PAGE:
BurdaStyle Oversized Sweater Hack – Tunic

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Here’s another hack of the BurdaStyle Oversized Sweater pattern.  This time as a tunic to wear over leggings. Once again I have used a wool/acrylic cable knit fabric from Textile Traders.

Here’s the original pattern.

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I began this version with an already slightly hacked version of the pattern.  It basically has just omitted the pockets and tapered in the sleeves.  You can find further information about that here.

Next I used this pre-hacked pattern and hacked it a little further! lol Because really, why not?

First I reduced the width a little by folding in the back and front of the pattern as shown. I then altered the neckline using the Megan Nielsen Rowan bodysuit pattern.  You can use a neckline from whatever pattern you like and this should still work.  I have also used a v-neck on another version.IMG_8330

Ensure that the centre front is aligned and also the top of the shoulder at the neckline.  The Oversized Sweater pattern has a low, sloping shoulder, so you may need to fold down the outer shoulder on the other pattern you have chosen to smooth out that shoulder line.IMG_8331

Repeat for the back.IMG_8332

I used my pre-hacked, tapered sleeve for this pattern.  I decided on my desired sleeve length and folded the hem up.IMG_8333

Once all your hacking is complete, You may want to trace over your freshly hacked pattern for future use! Then cut your pattern pieces out and add relevant markings.

Now pin together the shoulder seams with right sides of the fabric facing.Sew together.  I used my overlocker, but you can use a zigzag stitch also.  Then press your seam towards the back.IMG_8334img_83351.jpg

Make a small cut at the armpit marking. Sew your side seams from the small cut down to the bottom of your garment.IMG_8337IMG_8338

Pin together the seams of the sleeves, right sides of fabric facing.IMG_8340

Sew together and then press the seams to the back of the sleeves. Turn the sleeves in the right way.IMG_8341

With the sleeves turned in the right way and the tunic turned inside out, place the sleeve inside the tunic. This will make the right sides of the garment facing. Ensure that you match the front sleeve mark to the front sleeve mark on the front of the tunic and the top sleeve mark with the shoulder seam.  Pin together.Sew and press seams towards the garment.IMG_8342img_83432.jpg

Finish the edges of the sleeves and tunic hem.img_83452.jpg

Pin up the hem allowances and press.  I used a 3cm hem at the bottom of my garment and a 1.5cm hem for my sleeves.IMG_8346

Sew hems on the right side of the garment using a twin needle with low tension and if you desire, a walking foot.  This will reduce the amount of permanent stretch that will occur when sewing.IMG_8347

Press the hemline.IMG_8348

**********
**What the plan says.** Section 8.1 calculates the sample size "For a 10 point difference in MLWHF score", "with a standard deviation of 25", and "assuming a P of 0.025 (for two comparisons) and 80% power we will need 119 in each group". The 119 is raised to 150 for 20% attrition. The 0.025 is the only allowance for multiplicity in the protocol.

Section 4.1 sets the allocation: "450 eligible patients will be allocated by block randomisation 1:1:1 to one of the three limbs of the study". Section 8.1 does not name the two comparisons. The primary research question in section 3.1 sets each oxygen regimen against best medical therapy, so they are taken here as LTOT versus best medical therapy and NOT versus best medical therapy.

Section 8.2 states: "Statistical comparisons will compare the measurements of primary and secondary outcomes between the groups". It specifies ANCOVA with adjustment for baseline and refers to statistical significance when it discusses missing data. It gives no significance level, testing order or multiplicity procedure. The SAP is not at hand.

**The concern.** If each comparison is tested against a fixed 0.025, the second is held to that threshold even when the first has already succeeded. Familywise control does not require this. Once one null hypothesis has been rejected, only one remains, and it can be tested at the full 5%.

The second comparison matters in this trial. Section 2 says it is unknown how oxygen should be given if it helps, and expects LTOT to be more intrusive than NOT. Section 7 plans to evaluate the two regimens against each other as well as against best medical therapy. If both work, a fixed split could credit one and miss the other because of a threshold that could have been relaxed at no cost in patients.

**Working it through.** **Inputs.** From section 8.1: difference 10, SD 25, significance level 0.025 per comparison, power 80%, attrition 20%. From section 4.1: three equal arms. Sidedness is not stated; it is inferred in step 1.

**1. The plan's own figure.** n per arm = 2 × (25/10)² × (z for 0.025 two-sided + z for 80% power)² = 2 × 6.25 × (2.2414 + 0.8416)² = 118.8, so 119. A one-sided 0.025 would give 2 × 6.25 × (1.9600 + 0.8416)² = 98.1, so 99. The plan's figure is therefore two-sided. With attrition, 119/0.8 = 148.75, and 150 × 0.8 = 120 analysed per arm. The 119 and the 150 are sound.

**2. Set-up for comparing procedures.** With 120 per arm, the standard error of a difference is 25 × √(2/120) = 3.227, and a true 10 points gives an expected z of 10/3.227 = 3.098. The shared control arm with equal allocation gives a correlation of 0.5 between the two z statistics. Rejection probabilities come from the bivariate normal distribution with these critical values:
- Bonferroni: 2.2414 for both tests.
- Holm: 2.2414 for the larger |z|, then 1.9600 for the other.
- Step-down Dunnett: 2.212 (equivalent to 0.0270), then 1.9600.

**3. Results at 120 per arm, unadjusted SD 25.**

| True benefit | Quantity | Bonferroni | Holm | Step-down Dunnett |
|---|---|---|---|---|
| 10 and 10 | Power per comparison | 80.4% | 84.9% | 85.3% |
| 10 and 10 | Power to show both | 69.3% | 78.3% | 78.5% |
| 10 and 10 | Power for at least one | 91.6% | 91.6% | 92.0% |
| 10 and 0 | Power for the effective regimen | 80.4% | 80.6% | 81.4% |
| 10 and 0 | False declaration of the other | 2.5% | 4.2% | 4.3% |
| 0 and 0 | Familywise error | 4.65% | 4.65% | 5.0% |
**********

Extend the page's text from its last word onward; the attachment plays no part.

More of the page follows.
Repeat for the sleeve hems.IMG_8349

And press.IMG_8350

Now for the neckband.  Measure the circumference of the neckline.  You can stay stitch around the neckline if you wish to limit stretching.  I didn’t bother and it worked out fine.img_83442.jpg

Cut a length of fabric that is 2/3 the length of your neckline.  This fabric has a lot of stretch, so you may need to alter this if your fabric doesn’t have quite as much stretch. The width is entirely up to you.  Just keep in mind that the width will be folded in half and requires seam allowance.IMG_8351

Sew the short edges together.IMG_8352

Fold in half lengthwise and press. I usually pin my raw edges together to ensure my fold line stays put when pinning it to the garment.IMG_8353

Fold the garment in half so that the shoulder seams of the neckline meet.  This will give you the centre front and back fold lines.  Pin or mark the centre front and back of the neckline.img_83542.jpg

Fold the neckband so that the seam line is at one end of the fold.  The front fold line will give you the centre front of the neckband.  Pin or mark this.img_83562.jpg

Match the centre front and back points of the neckband and the garment neckline and pin together.  Stretch out the neckband and pin along the rest of the neckline evenly.  It should have to stretch a lot.  It is important to have this stretch so that the finished neckband will sit flat on your body and not warp.img_83572.jpg

Sew and press seam allowance towards the bottom of the garment.img_83582.jpg

At this point your garment is finished!

I choose to add wristbands to my sleeves.  If you would like this option, read on…

Cut two pieces of fabric that are wide enough to wrap around your wrist with room left over for seam allowance.  Double the desired length of your wristband and add seam allowance to each end.IMG_8359

Fold your wristbands in half, ensuring the ribbing or stretch is going across the width of your fabric.  Sew these side seams.  This ‘tube’ should comfortably fit over your wrists.Fold these in half lengthwise.  This is now the desired length of your wristband plus seam allowance.IMG_8360IMG_8361

Pin to garment as if the wristband has been folded up towards your shoulder and sew.IMG_8362

Press seam allowances and you’re done!IMG_8363

I also made a tie to go with.  It was simply a long rectangle of fabric with the lengthwise seams sewn together. Sew one end of the tie together. Then turn in the right way.  Stitch the other end of the tie together and press.

Happy hacking everyone!

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